The researchers showed 20 participants some video clips of three “actors” moving in the same ways: a human, an android modeled after the human, and a stripped-down robot (the same android without its humanlike form). Although this is a small sample of people, it is typical for neuroimaging studies, which are expensive and time-intensive.
Something interesting emerged in the results: “The network that normally processes your body movements is more active when you view an android,” compared with when you look at a stripped-down robot or a human, Saygin explains.
This could be because the brain has to combine conflicting information, she said.
“Your brain’s gonna be like, ‘Hey, wait a minute, you told me this was a human, and now this area told me that this is not moving like a human. So, I have to really compute that,’ ” she said. “That’s what we think the uncanny valley might be partially caused by, and we have seen some brain activity that looks like that.”
The uncanny valley phenomenon was put forth in an article in “Energy” in 1970 by Japanese robotics expert Masahiro Mori. But before that, Ernst Jentsch wrote about “the uncanny” in a 1906 essay, and Sigmund Freud followed up 13 years later.
Yet the idea is largely based on anecdotes, and researchers such as Karl MacDorman, associate professor of human-computer interaction at Indiana University, are working on experiments to hone in on possible explanations. MacDorman briefly worked with Saygin in Japan.
In his view, the uncanny valley effect has to do with a mismatch in features of a single animation or robot, with some parts appearing much more humanlike than others. For instance, when a very human-looking head is placed on an obviously mechanical body, that can be creepy. So can a human face with robotic eyes.
“When there are elements that are both human or nonhuman, this mismatch can produce an eerie sensation in the brain,” MacDorman said. “It’s when different parts of the brain are coming to different conclusions at the same time.”
There are other factors that may play in, however.
The uncanny valley effect could have to do with uncertainty about whether a robotic character is truly alive or dead, and even play into our deep-seated fears of death. Alternatively, it may be part of cognitive dissonance, which happens when a person’s beliefs are not in line with their behaviors — for instance, a smoker who berates other smokers.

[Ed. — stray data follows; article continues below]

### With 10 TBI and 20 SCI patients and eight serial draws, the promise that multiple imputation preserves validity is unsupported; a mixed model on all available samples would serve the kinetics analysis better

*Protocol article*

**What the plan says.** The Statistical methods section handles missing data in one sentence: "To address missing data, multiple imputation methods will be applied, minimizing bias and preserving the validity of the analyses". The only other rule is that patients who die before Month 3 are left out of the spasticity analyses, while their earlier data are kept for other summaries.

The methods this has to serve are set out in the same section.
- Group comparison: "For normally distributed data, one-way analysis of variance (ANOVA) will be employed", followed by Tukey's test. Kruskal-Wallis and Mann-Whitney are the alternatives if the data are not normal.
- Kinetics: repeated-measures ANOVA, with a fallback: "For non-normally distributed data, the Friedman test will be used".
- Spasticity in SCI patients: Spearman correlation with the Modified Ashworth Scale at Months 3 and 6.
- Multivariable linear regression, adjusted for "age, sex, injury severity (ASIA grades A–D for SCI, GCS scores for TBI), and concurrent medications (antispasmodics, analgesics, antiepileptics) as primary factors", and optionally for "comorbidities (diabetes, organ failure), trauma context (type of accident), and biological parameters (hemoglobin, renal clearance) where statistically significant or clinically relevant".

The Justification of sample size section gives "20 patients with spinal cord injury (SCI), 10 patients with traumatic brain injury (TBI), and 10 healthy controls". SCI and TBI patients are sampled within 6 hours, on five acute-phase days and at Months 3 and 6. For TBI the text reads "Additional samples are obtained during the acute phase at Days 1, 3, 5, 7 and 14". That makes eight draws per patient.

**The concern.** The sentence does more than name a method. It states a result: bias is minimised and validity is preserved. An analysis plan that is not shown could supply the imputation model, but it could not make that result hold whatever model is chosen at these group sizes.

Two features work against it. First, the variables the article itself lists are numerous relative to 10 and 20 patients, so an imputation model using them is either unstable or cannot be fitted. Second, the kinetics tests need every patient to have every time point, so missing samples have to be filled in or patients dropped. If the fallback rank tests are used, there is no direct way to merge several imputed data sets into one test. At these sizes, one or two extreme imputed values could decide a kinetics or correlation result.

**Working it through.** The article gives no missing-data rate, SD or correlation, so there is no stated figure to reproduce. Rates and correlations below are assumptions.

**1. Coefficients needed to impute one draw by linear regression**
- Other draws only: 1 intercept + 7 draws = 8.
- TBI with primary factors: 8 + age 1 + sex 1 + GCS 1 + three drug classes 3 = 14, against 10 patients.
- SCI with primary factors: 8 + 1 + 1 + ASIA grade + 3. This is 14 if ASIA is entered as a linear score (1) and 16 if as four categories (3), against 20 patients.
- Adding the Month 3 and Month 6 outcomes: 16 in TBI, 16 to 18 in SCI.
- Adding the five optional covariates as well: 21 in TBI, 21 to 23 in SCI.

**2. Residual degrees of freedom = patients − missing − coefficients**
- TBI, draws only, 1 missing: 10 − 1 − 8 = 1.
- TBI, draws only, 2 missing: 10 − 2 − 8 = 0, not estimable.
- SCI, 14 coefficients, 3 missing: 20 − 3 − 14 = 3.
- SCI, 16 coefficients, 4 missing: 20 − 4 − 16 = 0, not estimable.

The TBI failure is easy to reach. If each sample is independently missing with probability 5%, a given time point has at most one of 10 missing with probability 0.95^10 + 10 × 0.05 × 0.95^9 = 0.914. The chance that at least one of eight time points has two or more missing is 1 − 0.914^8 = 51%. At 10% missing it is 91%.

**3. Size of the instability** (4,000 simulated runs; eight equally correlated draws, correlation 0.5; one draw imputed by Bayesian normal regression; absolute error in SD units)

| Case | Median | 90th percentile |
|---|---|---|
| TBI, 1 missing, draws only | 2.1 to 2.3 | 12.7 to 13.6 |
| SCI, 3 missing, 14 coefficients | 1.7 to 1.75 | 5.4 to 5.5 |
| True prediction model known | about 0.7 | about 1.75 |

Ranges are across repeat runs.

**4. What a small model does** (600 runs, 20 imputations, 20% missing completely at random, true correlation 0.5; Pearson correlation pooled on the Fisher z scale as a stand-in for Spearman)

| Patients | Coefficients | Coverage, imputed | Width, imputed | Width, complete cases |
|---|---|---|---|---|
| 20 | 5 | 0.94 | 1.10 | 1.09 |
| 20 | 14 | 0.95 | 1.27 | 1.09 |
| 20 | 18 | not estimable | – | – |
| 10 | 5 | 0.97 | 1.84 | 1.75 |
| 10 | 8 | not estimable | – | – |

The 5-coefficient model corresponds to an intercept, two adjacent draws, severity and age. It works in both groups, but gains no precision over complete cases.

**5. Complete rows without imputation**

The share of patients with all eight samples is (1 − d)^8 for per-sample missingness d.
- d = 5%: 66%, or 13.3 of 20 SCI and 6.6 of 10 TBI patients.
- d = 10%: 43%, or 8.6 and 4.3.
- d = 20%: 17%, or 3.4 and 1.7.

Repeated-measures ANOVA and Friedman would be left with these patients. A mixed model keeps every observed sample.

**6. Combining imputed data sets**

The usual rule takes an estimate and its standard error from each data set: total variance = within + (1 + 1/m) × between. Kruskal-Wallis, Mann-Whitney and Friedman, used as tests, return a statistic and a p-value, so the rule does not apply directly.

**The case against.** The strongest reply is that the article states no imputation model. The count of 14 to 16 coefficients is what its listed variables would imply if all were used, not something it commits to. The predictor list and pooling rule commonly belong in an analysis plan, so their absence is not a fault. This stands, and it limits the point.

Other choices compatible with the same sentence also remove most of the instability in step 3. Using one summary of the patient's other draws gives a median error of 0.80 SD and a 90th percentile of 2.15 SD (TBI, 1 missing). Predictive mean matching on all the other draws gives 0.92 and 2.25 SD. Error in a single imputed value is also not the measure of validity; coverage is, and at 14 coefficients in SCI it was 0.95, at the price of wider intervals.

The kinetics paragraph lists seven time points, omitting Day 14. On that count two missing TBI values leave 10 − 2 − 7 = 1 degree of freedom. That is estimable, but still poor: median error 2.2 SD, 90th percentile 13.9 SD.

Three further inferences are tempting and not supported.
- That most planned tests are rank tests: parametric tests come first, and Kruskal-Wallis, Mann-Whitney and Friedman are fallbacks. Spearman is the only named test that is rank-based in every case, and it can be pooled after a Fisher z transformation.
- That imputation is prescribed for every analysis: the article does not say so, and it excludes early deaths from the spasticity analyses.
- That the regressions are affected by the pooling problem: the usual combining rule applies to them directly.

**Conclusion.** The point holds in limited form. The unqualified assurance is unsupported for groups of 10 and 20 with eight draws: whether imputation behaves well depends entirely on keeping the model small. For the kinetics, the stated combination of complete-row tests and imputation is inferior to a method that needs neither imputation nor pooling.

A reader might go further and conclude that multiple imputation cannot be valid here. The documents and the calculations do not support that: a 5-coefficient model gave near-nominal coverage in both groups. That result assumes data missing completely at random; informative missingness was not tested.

From an evolutionary perspective, humans have developed an aversion to sickness, and a creepy-looking almost-human might tap into our internal system that warns us against sources of disease. In relation, we evolved to choose mates who are healthy, and weird robots may set off the same warning bells that told our ancestors to stay away from unfit sexual partners.
MacDorman’s current focus is on the uncanny valley with respect to empathy: that is, is the uncanny valley phenomenon related to a person’s difficulty in identifying with particular computer-animated or robotic characters in films? Does it relate to the impression that these characters are somehow “soulless,” and in what ways?
Saygin’s ongoing studies make use of electroencephalography, or EEG, which measures electrical activity along the scalp. While fMRI tells where in the brain activity occurs, EEG is better for looking at when — that is, when in viewing agents with different degrees of humanness do people’s brain patterns change. EEG is also much more portable and less expensive. Rather than a big scanner, it involves a cap worn on a person’s head.
Researchers may be able to understand the EEG patterns associated with the uncanny valley effect, and people’s comfort with various robotic forms. Eventually, this information could be used to help robot developers or animators who don’t want their creations to scare people.
“Instead of asking somebody, ‘Do you like this robot?’ we could get that information a lot more directly, and faster perhaps, if we can develop these technologies,” she said.
Have you ever experienced the uncanny valley effect? Share your thoughts in the comments.
Former UC Regent under pressure
Ward Connerly allegedly mishandled funds, according to his former employee, Jennifer Gratz.
In addition to facing allegations of excessive compensation by former employee Jennifer Gratz, the nonprofit American Civil Rights Institute Connerly founded is currently under investigation by the Internal Revenue Service and California’s attorney general, according to The New York Times.